The short version: this is an absolute home run hire. The Falcons obviously needed an offensive coach since they've committed so much to that side of the ball in terms of cap room and draft picks and they hired possibly the best one available. You can argue that Norm Chow and possibly Cam Cameron have slightly better raw offensive credentials, but Chow has never been a head man before (I view him as the Leo Mazzone of football) and Cameron was underwhelming as the head man at Indiana (an opinion I reserve the right to revise if he becomes the head coach at his alma mater [Michigan] in the near future. Incidentally, Petrino was my dream hire for Lloyd Carr's replacement, although he was a pipedream in that regard, given Michigan's refusal to pay top dollar and general stodginess about outsiders.) Petrino has been successful everywhere he's been, which indicates that he can handle the other aspects of being a head coach: motivation, managing a staff, handling the media, etc. His hiring will resolve once and for all whether Mike Vick is an above-average NFL quarterback.
Mark Bradley agrees. The world waits with baited breath for Terrence Moore's endorsement of the move.
1. I've been resisting "everything was Jim Mora's fault" narrative being put out on 790, a.k.a. Pravda Flowery Branch, and I'm more than willing to criticize Arthur Blank and Rich McKay, but you have to hand it to them for this hire. First, Blank's willingness to pay a head coach $4.8M per year gives the Falcons a leg up over much of the NFL. Blank may be too involved in certain respects, but he puts his money where his mouth is. It's too bad that he owns the Falcons as opposed to the Braves, a team that operates in a league without a salary cap, but I digress. Second, the fact that this hire came completely out of leftfield without any hints speaks well to Blank and McKay's ability to run a discreet coaching search. It's confidence-inspiring to know that the people running the local NFL team are able to run a hiring process in which there are absolutely no leaks and they get the guy they want quickly and with a minimum of fuss.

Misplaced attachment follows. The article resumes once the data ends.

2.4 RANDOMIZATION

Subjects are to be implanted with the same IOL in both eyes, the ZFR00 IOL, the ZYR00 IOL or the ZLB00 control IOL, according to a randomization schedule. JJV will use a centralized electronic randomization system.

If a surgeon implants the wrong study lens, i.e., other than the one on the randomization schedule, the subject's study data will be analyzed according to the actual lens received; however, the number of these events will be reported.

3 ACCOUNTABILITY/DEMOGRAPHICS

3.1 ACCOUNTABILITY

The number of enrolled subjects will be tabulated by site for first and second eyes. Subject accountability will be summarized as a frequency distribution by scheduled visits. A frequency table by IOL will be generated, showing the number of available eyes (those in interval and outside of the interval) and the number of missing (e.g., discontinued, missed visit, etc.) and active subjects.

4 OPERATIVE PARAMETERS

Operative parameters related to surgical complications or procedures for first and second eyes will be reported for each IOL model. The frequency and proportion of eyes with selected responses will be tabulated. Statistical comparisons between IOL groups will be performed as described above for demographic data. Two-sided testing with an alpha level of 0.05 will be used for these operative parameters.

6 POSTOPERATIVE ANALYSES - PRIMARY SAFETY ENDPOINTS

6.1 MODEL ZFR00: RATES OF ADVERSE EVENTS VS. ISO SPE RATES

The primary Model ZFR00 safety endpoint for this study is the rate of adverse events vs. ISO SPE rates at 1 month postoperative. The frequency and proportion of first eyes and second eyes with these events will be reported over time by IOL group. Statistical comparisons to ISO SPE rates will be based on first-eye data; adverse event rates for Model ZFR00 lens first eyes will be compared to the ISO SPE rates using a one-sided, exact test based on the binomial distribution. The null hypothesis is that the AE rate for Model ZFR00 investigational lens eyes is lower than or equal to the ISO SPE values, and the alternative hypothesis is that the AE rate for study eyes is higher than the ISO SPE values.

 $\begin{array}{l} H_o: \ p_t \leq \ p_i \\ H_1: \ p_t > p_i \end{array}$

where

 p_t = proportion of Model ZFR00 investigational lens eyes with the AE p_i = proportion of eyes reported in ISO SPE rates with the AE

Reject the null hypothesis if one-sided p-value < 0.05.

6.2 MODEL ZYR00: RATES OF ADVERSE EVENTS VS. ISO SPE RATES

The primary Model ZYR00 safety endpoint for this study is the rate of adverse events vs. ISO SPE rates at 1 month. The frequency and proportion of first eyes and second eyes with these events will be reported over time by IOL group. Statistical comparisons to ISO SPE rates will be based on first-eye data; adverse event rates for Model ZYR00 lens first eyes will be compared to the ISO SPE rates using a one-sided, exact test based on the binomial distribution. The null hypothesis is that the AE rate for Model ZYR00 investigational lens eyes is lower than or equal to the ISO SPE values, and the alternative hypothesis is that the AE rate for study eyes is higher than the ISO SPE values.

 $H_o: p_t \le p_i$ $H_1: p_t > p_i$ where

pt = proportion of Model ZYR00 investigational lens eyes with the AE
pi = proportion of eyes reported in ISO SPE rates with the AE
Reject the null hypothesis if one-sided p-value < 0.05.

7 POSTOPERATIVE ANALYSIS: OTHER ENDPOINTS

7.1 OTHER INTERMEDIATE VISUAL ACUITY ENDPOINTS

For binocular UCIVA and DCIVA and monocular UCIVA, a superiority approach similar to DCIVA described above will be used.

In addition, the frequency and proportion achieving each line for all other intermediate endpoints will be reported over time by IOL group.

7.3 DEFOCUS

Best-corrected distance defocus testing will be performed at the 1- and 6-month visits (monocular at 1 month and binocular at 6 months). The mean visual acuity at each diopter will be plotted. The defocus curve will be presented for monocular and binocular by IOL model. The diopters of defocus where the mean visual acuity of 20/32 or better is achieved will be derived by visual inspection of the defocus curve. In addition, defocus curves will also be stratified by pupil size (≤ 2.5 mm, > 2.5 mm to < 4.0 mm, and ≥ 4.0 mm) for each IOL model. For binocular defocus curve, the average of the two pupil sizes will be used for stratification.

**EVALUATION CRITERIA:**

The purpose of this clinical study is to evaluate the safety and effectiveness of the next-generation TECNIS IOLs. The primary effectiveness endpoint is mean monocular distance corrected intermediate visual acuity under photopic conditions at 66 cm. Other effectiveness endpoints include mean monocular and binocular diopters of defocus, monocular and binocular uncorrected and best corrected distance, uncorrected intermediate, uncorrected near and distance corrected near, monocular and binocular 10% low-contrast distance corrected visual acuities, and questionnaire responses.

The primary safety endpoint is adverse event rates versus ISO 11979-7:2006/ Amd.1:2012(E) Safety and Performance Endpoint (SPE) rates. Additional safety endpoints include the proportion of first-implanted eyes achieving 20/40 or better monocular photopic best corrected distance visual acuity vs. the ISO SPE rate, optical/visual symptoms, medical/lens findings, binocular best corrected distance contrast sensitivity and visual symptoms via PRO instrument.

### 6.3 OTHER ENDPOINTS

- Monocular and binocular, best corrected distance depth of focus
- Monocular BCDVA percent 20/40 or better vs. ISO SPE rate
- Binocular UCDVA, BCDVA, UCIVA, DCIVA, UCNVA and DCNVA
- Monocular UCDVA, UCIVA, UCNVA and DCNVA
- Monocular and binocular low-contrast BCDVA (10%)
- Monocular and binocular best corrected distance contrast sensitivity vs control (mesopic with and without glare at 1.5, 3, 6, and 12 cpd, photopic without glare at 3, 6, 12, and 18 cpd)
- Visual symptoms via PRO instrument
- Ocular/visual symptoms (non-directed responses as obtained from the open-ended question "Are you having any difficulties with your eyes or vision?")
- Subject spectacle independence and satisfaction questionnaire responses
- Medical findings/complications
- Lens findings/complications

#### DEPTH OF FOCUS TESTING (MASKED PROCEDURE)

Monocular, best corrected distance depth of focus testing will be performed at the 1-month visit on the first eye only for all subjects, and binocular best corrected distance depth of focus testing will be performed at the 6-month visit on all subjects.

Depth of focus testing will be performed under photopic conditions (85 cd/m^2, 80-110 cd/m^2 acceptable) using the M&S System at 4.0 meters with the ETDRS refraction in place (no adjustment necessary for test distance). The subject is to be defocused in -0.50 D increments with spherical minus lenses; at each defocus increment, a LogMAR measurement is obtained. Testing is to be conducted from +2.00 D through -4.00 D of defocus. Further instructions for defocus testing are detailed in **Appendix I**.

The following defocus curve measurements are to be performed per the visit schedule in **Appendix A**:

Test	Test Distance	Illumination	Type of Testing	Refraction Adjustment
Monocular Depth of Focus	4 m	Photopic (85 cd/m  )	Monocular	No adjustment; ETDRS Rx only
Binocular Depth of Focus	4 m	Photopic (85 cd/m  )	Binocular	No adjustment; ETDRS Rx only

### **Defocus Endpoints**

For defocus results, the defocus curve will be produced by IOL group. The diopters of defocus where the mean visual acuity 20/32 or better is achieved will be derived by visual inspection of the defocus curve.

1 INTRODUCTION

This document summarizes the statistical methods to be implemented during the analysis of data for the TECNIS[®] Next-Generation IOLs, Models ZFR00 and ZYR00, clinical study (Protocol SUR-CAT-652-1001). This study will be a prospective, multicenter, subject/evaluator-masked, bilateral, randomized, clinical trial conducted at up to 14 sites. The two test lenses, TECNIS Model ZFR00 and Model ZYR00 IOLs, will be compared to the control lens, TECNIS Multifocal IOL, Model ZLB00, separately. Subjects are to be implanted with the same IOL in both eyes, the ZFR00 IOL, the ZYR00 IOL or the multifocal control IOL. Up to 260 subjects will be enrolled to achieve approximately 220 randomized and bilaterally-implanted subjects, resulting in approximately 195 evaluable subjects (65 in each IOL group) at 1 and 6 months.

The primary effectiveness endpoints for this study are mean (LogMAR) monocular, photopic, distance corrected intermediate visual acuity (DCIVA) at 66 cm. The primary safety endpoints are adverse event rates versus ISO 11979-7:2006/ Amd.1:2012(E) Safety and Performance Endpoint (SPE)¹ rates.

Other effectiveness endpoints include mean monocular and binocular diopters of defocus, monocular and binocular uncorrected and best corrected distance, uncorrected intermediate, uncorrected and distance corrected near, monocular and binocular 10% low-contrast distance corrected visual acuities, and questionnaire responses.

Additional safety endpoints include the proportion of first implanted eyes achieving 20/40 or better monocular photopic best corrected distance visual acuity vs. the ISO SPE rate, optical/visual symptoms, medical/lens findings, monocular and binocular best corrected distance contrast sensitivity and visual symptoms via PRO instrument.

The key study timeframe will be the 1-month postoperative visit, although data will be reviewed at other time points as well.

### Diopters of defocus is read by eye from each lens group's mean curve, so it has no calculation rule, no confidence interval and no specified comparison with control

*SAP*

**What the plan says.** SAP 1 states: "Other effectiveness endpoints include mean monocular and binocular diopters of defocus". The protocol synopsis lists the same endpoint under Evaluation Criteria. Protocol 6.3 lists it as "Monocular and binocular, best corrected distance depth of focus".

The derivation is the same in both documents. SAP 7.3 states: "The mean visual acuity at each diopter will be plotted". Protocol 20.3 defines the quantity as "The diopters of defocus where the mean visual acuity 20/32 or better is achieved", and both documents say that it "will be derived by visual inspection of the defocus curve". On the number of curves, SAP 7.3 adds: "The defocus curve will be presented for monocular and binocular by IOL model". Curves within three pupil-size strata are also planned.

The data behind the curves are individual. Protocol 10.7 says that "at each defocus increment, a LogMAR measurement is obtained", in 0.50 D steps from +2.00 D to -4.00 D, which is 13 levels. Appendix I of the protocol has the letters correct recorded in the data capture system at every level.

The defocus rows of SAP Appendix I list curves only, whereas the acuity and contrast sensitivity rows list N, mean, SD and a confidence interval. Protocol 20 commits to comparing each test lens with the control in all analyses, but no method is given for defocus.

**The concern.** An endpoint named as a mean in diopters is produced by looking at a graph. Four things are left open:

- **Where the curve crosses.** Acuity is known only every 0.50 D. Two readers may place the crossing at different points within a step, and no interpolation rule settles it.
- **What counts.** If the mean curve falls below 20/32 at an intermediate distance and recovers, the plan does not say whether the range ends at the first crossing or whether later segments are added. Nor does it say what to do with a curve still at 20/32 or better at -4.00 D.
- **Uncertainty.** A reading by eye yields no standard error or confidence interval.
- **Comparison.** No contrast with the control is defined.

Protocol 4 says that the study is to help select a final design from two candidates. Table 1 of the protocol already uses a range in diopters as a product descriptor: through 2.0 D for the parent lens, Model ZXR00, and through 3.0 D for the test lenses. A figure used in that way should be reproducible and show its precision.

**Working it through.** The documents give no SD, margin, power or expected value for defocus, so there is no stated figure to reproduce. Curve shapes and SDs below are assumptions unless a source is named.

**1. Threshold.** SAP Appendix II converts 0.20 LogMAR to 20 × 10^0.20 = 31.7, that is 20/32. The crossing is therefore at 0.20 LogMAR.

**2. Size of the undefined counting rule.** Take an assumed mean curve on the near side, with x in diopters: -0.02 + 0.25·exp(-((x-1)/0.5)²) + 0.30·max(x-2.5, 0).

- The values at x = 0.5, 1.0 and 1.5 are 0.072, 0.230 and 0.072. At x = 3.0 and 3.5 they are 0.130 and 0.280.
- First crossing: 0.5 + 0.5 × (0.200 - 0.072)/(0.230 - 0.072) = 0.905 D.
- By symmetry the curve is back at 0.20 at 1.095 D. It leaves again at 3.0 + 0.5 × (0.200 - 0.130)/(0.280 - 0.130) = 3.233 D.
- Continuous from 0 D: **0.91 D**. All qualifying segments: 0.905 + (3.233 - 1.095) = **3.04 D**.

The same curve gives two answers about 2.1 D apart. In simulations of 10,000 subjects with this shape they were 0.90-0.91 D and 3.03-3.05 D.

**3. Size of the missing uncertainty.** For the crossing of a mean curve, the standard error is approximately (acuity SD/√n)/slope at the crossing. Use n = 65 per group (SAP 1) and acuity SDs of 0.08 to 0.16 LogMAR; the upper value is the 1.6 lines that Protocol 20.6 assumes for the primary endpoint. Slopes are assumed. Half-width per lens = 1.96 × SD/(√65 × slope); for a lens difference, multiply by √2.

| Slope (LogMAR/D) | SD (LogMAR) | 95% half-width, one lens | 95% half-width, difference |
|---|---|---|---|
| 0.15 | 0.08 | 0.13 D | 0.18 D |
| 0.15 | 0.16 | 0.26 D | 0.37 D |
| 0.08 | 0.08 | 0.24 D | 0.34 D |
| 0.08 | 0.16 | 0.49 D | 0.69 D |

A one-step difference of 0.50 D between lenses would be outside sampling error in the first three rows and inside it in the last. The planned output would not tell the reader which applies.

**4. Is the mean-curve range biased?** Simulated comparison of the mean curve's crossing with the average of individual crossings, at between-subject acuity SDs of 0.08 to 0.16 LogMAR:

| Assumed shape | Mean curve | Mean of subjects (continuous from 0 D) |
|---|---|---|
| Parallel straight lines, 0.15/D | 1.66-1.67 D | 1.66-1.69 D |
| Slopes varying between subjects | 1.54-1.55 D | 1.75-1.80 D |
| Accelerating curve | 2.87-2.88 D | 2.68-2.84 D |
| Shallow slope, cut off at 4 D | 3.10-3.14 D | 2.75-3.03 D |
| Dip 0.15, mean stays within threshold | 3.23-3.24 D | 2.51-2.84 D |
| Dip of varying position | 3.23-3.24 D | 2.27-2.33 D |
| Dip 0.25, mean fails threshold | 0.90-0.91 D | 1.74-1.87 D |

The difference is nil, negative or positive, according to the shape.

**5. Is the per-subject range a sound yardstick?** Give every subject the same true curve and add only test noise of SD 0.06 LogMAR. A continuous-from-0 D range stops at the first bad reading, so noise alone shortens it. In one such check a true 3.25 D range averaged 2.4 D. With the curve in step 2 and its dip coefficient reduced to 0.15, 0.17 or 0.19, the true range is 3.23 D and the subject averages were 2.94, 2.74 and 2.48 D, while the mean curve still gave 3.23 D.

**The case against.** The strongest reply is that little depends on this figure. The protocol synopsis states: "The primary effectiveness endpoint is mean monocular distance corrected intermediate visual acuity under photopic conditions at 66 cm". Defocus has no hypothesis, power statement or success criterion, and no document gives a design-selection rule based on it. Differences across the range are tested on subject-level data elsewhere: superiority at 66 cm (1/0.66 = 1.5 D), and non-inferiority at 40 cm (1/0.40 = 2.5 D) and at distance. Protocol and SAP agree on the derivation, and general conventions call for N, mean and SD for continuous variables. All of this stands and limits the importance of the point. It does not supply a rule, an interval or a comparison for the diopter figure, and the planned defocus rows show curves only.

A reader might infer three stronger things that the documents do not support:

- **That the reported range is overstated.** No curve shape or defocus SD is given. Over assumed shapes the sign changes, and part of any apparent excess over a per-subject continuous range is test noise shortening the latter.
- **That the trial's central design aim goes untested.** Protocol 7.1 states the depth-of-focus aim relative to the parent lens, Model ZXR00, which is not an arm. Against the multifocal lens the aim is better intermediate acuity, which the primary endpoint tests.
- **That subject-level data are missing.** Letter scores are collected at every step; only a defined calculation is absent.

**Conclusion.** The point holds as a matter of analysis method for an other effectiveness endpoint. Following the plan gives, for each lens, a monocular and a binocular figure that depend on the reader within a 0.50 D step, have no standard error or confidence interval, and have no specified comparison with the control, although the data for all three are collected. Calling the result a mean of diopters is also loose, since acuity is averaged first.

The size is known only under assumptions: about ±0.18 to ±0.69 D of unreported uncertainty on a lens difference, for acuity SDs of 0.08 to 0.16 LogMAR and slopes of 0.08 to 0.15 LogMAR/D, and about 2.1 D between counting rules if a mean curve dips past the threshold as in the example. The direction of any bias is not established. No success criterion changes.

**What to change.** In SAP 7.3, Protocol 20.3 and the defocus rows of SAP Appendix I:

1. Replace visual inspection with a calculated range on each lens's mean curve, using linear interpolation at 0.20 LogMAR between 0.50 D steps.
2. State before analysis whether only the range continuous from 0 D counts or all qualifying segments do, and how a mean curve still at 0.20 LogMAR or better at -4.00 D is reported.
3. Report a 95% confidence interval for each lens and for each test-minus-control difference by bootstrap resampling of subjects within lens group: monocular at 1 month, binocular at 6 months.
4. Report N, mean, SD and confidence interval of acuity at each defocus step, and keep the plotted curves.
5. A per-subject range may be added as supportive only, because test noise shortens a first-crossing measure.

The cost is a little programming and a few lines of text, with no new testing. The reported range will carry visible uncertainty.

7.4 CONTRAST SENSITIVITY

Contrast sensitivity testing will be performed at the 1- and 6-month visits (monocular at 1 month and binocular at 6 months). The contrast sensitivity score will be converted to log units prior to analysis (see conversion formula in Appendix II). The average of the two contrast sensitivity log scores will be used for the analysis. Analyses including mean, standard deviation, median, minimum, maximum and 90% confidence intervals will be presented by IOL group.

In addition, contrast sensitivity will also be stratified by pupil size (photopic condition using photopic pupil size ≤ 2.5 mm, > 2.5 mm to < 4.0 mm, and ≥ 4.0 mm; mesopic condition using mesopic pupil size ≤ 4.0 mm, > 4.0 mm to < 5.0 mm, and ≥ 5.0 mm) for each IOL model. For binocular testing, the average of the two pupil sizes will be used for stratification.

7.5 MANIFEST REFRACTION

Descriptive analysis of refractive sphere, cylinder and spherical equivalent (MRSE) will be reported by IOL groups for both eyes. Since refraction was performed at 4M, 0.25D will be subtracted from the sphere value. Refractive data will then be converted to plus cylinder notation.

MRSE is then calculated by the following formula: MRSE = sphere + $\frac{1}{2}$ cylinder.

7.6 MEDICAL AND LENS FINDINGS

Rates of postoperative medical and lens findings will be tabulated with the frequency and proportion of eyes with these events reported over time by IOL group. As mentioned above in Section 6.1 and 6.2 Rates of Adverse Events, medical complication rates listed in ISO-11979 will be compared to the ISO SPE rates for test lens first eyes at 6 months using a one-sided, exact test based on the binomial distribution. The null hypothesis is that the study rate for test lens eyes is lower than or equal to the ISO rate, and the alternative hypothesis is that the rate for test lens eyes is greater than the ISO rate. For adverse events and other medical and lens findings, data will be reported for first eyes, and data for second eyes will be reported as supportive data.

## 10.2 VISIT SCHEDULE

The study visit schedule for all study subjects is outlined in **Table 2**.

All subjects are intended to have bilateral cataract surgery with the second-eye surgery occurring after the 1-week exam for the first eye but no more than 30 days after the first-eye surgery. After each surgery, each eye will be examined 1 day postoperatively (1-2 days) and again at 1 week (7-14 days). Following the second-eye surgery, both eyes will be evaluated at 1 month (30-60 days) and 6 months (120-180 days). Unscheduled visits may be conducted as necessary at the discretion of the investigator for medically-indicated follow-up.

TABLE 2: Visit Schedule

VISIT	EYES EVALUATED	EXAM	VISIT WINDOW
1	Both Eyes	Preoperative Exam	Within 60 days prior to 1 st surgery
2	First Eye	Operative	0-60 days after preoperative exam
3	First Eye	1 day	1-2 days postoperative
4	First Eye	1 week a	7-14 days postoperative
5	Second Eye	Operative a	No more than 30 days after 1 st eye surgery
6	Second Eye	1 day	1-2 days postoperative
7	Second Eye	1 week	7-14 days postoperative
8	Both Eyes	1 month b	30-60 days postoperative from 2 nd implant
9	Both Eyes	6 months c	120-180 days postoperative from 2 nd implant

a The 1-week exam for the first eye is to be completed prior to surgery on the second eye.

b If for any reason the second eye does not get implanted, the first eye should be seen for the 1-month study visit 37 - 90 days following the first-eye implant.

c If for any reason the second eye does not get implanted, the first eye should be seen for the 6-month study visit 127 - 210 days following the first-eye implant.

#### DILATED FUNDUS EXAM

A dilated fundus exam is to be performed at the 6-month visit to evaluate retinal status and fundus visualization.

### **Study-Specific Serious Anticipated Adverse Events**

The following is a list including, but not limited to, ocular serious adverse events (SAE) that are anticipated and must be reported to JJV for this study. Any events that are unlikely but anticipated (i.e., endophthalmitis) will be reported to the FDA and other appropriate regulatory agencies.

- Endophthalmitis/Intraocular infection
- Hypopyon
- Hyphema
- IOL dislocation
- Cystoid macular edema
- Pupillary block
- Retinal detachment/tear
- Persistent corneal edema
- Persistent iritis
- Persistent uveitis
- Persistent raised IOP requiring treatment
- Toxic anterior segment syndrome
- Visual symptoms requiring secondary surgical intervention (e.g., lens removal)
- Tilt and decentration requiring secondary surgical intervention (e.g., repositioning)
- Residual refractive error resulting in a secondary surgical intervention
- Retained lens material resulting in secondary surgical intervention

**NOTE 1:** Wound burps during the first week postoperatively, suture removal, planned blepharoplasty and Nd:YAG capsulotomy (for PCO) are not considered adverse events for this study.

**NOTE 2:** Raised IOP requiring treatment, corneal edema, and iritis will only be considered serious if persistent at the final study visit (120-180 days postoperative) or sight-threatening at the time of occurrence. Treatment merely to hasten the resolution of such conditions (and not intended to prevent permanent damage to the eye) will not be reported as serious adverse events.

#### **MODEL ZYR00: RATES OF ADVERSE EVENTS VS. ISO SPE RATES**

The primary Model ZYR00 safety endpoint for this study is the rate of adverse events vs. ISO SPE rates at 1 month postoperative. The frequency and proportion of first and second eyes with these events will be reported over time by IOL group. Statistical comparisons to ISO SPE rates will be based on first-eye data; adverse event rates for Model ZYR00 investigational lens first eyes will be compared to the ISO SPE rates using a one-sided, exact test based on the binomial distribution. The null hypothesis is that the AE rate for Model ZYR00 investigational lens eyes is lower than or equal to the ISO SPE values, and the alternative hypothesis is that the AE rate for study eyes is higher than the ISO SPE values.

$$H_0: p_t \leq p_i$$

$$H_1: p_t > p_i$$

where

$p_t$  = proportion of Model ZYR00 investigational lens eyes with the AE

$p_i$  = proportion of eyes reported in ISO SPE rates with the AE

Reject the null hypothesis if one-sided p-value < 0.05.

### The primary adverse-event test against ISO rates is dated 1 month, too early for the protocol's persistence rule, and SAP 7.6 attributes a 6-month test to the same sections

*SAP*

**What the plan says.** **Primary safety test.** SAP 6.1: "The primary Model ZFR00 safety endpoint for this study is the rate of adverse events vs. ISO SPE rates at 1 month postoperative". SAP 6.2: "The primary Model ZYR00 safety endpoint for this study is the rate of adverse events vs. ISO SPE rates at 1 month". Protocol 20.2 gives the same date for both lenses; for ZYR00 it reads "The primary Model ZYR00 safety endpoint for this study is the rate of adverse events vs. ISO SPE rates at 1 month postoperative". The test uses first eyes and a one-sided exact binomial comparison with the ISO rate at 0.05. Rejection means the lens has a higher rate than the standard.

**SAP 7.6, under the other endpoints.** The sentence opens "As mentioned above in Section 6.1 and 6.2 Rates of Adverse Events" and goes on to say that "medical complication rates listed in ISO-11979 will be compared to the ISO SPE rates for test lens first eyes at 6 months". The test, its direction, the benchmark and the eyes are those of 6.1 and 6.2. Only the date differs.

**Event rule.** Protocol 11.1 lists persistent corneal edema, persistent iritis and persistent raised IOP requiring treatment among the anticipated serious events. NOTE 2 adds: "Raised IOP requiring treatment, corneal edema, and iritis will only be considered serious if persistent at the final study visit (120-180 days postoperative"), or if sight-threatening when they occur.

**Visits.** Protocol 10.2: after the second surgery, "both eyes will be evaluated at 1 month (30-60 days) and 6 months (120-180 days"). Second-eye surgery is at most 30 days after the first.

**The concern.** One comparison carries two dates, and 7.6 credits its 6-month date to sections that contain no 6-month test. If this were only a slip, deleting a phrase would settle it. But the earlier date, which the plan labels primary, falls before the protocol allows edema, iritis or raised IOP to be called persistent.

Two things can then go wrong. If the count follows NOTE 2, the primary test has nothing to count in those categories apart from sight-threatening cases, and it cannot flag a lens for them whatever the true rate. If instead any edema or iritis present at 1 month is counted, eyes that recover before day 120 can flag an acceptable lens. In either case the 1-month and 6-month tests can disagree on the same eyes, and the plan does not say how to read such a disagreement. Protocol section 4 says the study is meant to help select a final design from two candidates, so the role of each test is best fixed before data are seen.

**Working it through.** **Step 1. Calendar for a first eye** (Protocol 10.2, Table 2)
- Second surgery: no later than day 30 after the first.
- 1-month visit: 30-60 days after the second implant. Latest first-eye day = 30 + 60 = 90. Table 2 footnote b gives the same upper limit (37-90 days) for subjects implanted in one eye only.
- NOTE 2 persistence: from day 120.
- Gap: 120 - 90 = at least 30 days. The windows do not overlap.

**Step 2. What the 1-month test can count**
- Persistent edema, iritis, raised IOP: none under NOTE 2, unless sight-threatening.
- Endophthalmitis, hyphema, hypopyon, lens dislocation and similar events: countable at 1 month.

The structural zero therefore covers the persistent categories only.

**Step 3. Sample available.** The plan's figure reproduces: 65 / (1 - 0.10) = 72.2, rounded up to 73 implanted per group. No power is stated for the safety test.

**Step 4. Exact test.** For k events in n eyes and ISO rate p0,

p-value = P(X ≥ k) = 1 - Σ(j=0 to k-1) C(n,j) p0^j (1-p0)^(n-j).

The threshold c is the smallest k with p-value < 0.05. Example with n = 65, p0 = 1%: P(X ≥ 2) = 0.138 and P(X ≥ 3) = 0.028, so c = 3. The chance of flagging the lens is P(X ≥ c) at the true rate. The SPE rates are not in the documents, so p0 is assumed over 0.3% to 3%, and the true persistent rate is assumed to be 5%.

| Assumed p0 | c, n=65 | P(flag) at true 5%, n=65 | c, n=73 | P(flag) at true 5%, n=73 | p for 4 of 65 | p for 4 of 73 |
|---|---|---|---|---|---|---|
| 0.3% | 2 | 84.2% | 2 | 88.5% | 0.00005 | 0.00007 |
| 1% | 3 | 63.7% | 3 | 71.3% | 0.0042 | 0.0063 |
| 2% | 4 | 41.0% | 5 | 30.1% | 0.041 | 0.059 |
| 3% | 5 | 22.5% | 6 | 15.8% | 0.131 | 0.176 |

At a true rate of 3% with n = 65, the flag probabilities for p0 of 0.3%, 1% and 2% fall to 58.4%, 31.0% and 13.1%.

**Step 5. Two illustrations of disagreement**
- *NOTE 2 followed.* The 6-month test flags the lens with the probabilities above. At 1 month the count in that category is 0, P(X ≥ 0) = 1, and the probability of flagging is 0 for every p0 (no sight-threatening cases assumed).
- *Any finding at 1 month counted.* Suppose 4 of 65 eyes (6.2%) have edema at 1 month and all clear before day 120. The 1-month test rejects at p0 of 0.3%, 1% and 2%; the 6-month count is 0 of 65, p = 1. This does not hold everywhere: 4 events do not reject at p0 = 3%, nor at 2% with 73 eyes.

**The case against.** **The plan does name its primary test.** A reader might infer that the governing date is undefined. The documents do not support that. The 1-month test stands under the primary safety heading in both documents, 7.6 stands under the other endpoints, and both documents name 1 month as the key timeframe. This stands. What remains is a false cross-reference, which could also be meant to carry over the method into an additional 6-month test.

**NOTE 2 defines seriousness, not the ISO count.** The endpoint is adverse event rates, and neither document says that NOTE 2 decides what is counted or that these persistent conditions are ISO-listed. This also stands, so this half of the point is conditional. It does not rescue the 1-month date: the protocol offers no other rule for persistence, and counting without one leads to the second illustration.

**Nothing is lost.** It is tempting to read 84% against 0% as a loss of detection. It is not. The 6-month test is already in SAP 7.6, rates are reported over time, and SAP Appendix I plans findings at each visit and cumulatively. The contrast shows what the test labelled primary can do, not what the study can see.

2. You'll be shocked to know that as a card-carrying member of the "College football is great! The NFL is boring!" junta, I don't buy the argument that college coaches can't be successful in the NFL. The reason for this is simple: the college coaches who tend to get hired are the successful ones who come from programs with natural advantages. When they lose those advantages in the NFL, they attain mediocre results. Exhibit A: Steve Spurrier. Spurrier was also put in a terrible situation. He's pretty much a x's and o's guy who needs assistance in assembling talent. In Washington, player acquisition is handled by a guy whose talents lie in outsourced marketing services. Notably, Joe Gibbs, whose NFL credentials are beyond reproach, is 21-27 in three years there, a marginal improvement over Spurrier's 12-20. Exhibit B: Nick Saban. As mentioned here last week, Saban was universally applauded in 2005 for getting a 4-12 team to 9-7. This year, he was done in by injuries at the quarterback position and I don't see how he can be faulted for relying on medical advice that told him that Daunte Culpepper's injury was less serious than Drew Brees's.